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LSU coach Ed Orgeron leads his team onto the field for the first half of the SEC Championship Game against Georgia at Mercedes-Benz Stadium on Saturday Dec. 7, 2019, in Atlanta.

To the last, everything went LSU’s way this football season.

Even the skies, which before Saturday morning were forecasted to spit rain on LSU’s national championship celebration parade, looked gray and swollen but only ever meted out a few misty drops on LSU fans as they made their way home.

As Tiger Stadium public address announcer Dan Borne always reminds us, it never rains in Tiger Stadium. Nor, apparently, even right outside when thousands are gathered to cheer on their champions one more time.

Borne more than anyone had some heavy verbal lifting to do Saturday: It was his task to list all the achievements, all the awards, from LSU’s 2019-20 national championship football season.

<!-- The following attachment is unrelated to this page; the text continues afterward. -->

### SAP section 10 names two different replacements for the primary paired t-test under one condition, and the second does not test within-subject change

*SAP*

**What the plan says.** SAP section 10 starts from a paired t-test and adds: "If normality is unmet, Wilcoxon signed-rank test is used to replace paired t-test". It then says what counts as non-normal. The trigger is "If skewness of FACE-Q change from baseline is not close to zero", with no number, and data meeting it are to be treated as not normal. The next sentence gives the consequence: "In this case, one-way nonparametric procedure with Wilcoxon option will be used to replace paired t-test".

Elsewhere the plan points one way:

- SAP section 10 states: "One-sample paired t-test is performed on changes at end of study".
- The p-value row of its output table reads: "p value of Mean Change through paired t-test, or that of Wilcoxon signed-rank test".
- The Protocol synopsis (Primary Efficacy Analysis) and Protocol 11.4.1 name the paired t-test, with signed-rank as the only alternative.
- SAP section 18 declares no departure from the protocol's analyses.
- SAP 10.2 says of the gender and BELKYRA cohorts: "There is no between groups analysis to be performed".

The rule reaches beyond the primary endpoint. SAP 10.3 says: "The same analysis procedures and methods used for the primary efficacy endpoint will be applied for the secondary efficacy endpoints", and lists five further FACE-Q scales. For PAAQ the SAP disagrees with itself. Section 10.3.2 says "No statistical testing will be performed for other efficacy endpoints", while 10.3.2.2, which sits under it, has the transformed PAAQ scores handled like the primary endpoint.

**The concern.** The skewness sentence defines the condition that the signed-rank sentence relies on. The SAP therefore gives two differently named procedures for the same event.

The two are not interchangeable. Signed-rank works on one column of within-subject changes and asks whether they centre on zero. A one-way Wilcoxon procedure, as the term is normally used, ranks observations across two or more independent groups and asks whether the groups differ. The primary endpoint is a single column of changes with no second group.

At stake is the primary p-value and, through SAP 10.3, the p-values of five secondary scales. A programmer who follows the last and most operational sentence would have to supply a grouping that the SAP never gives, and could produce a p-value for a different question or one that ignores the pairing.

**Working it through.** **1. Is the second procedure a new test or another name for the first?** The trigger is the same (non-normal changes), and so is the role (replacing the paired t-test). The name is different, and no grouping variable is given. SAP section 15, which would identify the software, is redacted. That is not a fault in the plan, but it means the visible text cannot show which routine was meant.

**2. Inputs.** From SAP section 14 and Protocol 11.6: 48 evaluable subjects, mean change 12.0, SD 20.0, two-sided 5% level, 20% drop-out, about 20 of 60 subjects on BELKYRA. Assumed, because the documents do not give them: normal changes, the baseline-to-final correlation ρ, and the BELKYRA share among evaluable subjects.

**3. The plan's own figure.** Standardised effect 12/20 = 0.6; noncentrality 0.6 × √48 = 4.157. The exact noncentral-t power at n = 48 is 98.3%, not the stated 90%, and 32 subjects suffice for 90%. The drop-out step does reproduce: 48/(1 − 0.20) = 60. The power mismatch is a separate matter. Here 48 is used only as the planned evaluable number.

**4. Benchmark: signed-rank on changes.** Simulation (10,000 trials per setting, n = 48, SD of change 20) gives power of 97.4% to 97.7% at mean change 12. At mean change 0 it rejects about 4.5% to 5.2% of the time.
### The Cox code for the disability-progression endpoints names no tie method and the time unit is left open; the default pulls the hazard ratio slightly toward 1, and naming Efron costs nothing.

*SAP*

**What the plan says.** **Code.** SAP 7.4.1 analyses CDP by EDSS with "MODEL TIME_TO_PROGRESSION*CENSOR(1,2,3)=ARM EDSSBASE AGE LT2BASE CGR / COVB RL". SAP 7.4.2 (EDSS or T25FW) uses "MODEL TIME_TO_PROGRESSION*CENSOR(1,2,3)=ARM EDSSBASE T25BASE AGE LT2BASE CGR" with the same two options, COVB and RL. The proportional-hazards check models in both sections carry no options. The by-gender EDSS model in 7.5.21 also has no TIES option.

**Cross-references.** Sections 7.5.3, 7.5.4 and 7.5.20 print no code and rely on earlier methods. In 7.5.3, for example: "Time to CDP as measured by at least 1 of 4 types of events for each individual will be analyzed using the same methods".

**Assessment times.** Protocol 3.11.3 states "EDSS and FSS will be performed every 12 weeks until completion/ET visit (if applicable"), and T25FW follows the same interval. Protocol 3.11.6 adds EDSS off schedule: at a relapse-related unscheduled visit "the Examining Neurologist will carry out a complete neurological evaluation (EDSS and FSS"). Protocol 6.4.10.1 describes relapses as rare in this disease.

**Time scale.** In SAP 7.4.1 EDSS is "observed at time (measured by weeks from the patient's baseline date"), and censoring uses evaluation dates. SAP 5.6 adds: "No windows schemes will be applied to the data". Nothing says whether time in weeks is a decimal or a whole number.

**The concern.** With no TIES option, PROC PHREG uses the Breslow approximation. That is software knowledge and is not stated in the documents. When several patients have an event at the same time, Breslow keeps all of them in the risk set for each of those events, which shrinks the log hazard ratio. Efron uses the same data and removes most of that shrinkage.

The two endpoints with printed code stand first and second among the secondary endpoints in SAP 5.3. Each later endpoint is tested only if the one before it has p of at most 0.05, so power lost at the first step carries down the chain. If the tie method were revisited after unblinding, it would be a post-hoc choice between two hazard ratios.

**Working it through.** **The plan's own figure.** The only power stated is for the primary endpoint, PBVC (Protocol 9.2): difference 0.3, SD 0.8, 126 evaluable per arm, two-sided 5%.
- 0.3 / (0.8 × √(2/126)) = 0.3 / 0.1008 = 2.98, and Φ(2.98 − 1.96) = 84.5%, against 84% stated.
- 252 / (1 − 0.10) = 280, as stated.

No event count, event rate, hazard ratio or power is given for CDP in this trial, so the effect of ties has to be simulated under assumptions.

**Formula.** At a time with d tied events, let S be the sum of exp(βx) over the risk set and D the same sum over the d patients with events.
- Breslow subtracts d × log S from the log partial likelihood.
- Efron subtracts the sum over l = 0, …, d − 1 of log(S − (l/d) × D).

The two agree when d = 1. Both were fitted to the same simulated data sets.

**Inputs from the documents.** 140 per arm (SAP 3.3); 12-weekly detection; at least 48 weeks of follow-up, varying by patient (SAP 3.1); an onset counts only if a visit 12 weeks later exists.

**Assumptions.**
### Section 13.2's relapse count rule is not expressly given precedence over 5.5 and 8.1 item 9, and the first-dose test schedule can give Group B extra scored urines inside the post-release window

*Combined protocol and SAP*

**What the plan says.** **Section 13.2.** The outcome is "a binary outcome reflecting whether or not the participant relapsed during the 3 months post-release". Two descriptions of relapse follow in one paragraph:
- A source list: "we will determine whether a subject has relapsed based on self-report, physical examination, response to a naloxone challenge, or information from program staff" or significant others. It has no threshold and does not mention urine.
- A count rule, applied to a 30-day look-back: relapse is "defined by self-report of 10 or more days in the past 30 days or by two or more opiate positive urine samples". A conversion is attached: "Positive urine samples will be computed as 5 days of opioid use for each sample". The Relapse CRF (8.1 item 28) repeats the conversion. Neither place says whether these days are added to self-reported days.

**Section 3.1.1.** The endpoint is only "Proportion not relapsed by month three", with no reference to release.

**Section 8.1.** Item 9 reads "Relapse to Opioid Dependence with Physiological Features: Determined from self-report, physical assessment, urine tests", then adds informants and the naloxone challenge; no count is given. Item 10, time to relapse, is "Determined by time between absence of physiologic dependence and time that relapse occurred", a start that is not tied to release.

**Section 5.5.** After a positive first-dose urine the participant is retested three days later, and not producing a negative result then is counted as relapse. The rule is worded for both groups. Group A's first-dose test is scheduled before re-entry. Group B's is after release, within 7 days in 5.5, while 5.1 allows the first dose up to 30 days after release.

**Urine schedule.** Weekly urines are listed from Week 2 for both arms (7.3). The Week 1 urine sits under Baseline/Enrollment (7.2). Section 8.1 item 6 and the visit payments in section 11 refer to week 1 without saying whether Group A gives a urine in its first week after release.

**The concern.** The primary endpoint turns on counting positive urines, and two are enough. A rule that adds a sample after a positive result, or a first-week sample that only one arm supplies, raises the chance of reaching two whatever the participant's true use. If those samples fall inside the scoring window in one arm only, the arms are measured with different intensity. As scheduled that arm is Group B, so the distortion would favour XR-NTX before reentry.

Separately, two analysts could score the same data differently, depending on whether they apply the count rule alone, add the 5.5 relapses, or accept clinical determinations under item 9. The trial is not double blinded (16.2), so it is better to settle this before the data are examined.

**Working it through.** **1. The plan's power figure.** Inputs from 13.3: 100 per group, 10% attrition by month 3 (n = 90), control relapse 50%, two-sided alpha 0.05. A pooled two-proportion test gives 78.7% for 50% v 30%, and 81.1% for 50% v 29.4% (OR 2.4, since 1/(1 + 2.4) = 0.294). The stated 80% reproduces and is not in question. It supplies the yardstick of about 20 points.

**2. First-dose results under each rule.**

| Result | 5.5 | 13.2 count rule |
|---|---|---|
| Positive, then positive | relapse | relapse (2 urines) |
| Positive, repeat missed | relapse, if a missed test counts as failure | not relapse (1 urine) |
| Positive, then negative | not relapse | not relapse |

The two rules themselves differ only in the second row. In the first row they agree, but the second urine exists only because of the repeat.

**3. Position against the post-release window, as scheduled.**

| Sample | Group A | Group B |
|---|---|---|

There were so many things to mention, those of us who were there are lucky we still are not.

Not that the thousands of LSU fans — the 15,000 or so who shoehorned their way into the Pete Maravich Assembly Center and the thousands more who were turned away for safety reasons — weren’t looking for a reason to keep this season from finally, completely drawing to a close.

Virtually everyone and everything associated with the Tigers got a lusty standing ovation. Or five, as seemed to be the case for Heisman Trophy-winning quarterback Joe Burrow. And Louisiana’s favorite new parlor game is trying to figure out how closely you might be related to coach Ed Orgeron.

“Mais, you know, I think he’s my fifth cousin once removed on my Tante Clotille’s side!”

No one really wanted it to end for two reasons: to gather around the feel-good campfire still burning brightly from LSU’s perfect, unprecedented season; and fear of the future to come.

To be sure, the Tigers are going to take a step back in 2020. How could they not? LSU lost Burrow, along with key seniors like defensive end Rashard Lawrence, guards Damien Lewis and Adrian Magee, and cornerback Kristin Fulton, plus the nine juniors who shouted “We won! Goodbye!” and exited early for the NFL draft.